Britons ‘at risk’ from deadly Australian flu after jab delays
By Laura Donnelly, Health Editor
THE NHS is scrambling to get hold of the right flu jabs in time for this winter, amid fears millions will not be protected against a deadly “Aussie” strain.
Health officials say delays by the World Health Organisation (WHO) in selecting the vaccine for this winter mean that some jabs will not be delivered to GPs until the end of November.
Increase in viruses detected which would not be effectively dealt with by existing vaccine strains
Normally flu vaccinations are offered by the NHS from September.
In a letter, seen by The Daily Telegraph, health officials urge GPs and pharmacists to check when their stocks will be delivered.
They said manufacturers have warned that the lateness of the WHO’s decision will mean some vaccine supplies arrive later than normal.
The WHO typically makes its recommendations about which strains of flu to protect against in February.
But this year, it delayed a decision on one strain – H3N2 – for a month, in a bid to adjust to mutations in the key strains in circulation.
Since then, the virus has been dominant in Australia, currently experiencing one of its worst flu seasons.
Now in the depths of winter, it has already had three times as many deaths as in the whole season last year, with around eight times as many laboratory confirmed cases as normal.
NHS officials hope that the jabs will arrive ahead of the UK’s flu season, which typically starts in December.
The delays affect the “quadrivalent” jabs used for pregnant women and adults with health problems, such as asthma or diabetes. Other types of vaccinations are offered to those aged 65 and over, using a boost to improve immune response, while children are given vaccination via nasal spray.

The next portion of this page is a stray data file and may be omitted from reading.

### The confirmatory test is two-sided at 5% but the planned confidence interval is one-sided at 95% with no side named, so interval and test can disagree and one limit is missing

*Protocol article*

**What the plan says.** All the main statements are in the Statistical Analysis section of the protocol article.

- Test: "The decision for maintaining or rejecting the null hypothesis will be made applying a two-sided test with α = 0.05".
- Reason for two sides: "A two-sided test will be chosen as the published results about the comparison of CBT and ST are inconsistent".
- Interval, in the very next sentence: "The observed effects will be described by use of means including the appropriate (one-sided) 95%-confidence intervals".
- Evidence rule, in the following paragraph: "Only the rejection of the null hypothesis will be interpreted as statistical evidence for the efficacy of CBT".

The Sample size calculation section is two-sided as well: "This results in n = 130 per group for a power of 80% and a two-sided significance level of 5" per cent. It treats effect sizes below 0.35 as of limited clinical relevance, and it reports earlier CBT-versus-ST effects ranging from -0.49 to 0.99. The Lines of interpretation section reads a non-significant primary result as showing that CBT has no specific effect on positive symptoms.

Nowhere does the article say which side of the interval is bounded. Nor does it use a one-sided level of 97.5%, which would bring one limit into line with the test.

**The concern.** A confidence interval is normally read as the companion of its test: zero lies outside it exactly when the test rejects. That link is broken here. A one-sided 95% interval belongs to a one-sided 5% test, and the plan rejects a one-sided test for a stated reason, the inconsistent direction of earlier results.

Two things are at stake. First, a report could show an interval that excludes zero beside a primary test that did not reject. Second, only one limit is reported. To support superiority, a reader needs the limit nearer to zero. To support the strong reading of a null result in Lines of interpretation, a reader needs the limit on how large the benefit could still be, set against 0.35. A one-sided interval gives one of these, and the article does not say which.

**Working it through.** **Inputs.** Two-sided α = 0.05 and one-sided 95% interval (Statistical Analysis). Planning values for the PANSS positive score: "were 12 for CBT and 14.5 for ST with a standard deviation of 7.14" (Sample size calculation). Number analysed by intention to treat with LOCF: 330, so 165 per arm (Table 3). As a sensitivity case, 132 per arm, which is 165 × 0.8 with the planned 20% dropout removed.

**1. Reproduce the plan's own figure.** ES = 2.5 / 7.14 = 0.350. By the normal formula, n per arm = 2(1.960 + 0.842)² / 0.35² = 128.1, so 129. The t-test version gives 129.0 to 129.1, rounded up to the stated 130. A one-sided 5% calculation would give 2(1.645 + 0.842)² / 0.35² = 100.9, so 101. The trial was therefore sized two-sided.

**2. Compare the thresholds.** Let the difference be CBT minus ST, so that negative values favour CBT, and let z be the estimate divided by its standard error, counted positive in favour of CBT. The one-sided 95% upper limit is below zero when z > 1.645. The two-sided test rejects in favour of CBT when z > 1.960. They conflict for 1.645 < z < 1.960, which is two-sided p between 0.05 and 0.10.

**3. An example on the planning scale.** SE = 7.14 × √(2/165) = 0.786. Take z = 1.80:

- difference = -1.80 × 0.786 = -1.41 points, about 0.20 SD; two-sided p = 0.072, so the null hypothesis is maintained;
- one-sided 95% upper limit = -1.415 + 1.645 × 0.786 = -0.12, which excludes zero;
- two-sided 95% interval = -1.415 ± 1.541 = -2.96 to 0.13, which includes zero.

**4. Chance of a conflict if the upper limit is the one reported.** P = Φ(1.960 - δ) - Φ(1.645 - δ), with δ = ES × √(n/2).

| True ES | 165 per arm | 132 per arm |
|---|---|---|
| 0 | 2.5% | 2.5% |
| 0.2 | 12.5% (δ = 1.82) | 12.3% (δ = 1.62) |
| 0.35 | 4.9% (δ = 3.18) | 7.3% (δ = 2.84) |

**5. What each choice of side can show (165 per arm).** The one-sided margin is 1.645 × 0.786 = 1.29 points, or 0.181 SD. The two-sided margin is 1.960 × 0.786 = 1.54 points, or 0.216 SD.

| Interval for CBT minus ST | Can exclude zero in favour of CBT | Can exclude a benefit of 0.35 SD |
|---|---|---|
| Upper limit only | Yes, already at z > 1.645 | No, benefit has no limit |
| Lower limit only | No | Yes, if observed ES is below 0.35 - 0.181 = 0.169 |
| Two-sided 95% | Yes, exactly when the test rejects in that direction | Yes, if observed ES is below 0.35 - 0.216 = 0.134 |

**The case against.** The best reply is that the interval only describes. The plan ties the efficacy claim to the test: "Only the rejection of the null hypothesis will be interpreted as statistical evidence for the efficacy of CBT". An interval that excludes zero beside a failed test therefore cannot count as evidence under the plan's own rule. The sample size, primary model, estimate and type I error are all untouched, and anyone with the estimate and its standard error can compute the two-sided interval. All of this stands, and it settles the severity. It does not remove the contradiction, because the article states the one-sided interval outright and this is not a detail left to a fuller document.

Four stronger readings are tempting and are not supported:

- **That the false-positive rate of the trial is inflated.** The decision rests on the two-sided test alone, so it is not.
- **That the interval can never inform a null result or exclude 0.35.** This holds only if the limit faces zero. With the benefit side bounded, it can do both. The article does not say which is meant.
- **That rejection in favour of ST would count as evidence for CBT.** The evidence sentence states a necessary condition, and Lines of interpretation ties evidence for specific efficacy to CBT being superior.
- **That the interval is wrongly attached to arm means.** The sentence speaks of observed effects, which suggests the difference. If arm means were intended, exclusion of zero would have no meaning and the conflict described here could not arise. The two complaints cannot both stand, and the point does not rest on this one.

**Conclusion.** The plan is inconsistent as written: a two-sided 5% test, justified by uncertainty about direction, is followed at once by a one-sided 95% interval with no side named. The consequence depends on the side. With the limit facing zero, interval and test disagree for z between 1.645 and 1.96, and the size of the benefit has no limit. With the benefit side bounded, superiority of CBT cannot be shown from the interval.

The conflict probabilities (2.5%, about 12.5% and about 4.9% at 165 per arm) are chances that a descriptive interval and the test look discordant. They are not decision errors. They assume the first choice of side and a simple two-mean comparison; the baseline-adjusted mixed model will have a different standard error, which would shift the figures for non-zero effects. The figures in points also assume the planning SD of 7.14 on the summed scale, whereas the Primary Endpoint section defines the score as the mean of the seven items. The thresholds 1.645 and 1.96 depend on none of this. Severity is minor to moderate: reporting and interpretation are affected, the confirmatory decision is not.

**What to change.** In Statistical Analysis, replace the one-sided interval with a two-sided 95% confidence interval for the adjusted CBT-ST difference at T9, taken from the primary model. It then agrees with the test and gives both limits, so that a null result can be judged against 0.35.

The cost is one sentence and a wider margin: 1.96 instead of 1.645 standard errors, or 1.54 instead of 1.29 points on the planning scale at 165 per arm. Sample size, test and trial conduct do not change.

The letter from Mary Ramsay, head of immunisation at Public Health England, and Deborah Tomalin, director of public health commissioning and operations at NHS England, has been sent to all GPs and community pharmacists in England.
It says the WHO’s delayed recommendations “in response to a recent increase in the proportion of viruses detected which would not be effectively dealt with by its existing vaccine strains” are now set to have knock-on effects across the NHS.
“Sanofi Pasteur has indicated it plans to phase some of the deliveries of the inactivated Quadrivalent influenza vaccines for those at risk and under-65s, with some vaccines being delivered by the end of November ahead of when the flu season usually starts.”
The drugs giant is one of four companies issuing vaccines this year.
All GPs are now being urged to contact manufacturers to check when stocks will be delivered, in order to plan scheduling of appointments.
The disclosures come amid growing concern about how the NHS will cope this winter. Last month, 471 NHS patients waited for at least 12 hours on a trolley after arrival at A&Es. In June 2012, just two patients waited this long.